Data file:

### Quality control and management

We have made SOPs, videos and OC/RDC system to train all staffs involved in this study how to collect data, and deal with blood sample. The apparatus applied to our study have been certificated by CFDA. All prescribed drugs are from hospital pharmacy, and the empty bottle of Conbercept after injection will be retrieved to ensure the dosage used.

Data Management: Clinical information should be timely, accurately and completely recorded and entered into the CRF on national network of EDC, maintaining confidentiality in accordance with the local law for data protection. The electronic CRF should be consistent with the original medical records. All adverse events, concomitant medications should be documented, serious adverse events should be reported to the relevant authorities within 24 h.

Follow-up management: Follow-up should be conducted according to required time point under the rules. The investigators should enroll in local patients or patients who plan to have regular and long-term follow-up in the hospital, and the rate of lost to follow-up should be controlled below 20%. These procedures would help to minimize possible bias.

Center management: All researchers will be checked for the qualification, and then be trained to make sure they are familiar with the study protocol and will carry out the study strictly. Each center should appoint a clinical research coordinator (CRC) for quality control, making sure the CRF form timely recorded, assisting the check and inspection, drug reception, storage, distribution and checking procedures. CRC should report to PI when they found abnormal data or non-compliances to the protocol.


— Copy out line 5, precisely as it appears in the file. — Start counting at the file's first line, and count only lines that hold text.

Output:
Center management: All researchers will be checked for the qualification, and then be trained to make sure they are familiar with the study protocol and will carry out the study strictly. Each center should appoint a clinical research coordinator (CRC) for quality control, making sure the CRF form timely recorded, assisting the check and inspection, drug reception, storage, distribution and checking procedures. CRC should report to PI when they found abnormal data or non-compliances to the protocol.